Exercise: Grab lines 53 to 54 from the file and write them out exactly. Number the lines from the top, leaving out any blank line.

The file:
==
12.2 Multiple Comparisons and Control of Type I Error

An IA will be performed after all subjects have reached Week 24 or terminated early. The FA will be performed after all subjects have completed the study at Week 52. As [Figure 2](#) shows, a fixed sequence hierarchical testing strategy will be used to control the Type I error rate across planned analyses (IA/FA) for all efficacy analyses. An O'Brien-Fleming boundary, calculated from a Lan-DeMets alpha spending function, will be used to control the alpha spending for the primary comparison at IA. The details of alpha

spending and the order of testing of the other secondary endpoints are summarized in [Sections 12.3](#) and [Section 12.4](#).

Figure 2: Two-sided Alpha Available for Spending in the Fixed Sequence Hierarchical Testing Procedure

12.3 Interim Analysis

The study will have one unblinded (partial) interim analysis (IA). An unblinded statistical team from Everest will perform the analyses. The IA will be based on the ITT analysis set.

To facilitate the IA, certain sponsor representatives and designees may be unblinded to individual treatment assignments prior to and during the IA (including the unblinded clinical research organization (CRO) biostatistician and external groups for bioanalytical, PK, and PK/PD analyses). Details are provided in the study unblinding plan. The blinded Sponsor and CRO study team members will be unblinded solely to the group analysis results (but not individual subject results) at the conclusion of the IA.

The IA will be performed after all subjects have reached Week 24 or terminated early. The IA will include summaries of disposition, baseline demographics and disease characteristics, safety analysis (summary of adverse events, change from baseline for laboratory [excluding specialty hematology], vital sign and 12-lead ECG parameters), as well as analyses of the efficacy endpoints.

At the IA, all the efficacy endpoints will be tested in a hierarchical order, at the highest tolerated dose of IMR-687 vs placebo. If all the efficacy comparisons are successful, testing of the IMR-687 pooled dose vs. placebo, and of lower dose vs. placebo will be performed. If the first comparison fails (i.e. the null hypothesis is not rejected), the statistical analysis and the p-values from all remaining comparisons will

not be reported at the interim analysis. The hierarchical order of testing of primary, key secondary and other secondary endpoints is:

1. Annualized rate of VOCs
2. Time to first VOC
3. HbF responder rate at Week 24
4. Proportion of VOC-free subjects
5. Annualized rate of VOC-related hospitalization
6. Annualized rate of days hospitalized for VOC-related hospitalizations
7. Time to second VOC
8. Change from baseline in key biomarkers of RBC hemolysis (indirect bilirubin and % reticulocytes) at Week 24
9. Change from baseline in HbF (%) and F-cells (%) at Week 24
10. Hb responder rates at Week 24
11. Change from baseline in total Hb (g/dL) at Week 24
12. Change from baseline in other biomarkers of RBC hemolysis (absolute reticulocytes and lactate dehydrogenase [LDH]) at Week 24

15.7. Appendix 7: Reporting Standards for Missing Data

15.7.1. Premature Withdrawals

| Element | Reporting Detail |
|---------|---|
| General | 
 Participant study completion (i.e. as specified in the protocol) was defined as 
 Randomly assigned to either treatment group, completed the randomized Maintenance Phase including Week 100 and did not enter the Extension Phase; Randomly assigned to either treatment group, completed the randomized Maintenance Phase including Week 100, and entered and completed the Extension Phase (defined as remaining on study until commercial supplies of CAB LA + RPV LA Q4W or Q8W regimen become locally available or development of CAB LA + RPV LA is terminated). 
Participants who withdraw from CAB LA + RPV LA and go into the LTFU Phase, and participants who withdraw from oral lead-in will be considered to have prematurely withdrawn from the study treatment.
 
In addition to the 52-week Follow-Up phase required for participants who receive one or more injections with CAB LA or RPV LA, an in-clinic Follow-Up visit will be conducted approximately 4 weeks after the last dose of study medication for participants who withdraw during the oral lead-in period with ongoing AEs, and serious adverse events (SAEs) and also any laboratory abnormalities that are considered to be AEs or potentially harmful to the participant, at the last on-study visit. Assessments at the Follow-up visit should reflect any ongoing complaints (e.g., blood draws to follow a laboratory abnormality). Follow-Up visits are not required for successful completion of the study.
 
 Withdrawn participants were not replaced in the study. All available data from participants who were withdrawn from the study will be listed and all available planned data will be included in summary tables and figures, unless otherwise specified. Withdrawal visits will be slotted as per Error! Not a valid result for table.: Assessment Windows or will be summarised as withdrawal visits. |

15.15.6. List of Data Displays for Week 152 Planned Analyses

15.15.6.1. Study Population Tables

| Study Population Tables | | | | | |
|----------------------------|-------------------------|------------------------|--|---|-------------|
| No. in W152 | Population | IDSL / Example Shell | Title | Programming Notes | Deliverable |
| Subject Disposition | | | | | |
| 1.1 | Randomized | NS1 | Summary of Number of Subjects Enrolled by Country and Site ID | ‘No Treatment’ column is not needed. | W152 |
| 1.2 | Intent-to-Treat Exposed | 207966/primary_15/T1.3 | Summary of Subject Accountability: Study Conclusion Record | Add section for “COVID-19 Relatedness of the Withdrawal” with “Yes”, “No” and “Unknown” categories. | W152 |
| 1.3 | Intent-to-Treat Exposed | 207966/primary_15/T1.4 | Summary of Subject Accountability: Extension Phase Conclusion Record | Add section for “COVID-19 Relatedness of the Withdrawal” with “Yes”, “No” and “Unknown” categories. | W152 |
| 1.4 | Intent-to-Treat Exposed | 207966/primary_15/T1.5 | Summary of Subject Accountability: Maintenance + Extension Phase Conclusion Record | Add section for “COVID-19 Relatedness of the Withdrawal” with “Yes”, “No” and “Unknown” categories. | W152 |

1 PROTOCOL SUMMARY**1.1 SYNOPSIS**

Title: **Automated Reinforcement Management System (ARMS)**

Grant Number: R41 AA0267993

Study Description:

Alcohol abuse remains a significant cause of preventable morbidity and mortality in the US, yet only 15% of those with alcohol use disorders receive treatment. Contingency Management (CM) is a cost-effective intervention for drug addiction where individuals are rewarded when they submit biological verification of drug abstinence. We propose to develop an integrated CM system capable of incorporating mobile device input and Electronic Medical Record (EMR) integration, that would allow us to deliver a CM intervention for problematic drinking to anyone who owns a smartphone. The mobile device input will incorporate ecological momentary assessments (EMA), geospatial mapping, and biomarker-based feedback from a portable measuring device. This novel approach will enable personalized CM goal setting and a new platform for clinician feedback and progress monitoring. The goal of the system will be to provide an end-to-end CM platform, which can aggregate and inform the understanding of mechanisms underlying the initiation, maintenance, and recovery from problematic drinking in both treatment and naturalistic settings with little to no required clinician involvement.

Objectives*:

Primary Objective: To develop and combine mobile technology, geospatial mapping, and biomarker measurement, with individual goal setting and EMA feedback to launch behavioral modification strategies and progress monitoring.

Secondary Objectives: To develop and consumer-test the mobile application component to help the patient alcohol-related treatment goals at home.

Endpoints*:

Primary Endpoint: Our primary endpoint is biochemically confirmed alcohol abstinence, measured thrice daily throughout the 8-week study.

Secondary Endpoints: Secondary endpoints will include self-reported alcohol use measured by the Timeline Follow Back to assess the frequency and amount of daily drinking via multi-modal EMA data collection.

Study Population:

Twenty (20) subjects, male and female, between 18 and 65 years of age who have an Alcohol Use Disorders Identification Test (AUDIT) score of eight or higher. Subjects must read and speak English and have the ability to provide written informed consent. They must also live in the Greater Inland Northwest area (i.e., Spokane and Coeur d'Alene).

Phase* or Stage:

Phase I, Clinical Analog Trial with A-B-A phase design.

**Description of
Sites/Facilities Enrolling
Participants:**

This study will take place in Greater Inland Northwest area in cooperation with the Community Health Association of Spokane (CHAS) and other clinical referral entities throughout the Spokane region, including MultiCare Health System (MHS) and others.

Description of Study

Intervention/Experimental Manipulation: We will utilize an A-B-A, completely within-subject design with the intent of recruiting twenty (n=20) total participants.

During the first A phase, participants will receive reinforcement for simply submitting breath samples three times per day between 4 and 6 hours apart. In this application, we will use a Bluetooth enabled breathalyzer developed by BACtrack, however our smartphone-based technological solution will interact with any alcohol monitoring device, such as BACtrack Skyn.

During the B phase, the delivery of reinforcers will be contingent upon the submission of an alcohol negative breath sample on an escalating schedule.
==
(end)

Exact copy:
Secondary Endpoints: Secondary endpoints will include self-reported alcohol use measured by the Timeline Follow Back to assess the frequency and amount of daily drinking via multi-modal EMA data collection.

Study Population: